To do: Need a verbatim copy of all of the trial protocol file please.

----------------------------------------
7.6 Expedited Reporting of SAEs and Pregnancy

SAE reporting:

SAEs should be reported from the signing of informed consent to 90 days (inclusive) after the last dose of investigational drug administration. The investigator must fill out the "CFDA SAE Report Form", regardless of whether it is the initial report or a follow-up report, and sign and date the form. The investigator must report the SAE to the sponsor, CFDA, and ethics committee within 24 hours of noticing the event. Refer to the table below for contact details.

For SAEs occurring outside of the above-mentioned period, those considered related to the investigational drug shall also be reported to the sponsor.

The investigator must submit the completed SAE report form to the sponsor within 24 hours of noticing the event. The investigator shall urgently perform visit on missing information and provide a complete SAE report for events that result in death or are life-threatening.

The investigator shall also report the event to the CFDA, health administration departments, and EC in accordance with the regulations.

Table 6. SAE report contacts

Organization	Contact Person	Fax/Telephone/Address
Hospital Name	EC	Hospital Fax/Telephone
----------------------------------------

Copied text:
7.6 Expedited Reporting of SAEs and Pregnancy

SAE reporting:

SAEs should be reported from the signing of informed consent to 90 days (inclusive) after the last dose of investigational drug administration. The investigator must fill out the "CFDA SAE Report Form", regardless of whether it is the initial report or a follow-up report, and sign and date the form. The investigator must report the SAE to the sponsor, CFDA, and ethics committee within 24 hours of noticing the event. Refer to the table below for contact details.

For SAEs occurring outside of the above-mentioned period, those considered related to the investigational drug shall also be reported to the sponsor.

The investigator must submit the completed SAE report form to the sponsor within 24 hours of noticing the event. The investigator shall urgently perform visit on missing information and provide a complete SAE report for events that result in death or are life-threatening.

The investigator shall also report the event to the CFDA, health administration departments, and EC in accordance with the regulations.

Table 6. SAE report contacts

Organization	Contact Person	Fax/Telephone/Address
Hospital Name	EC	Hospital Fax/Telephone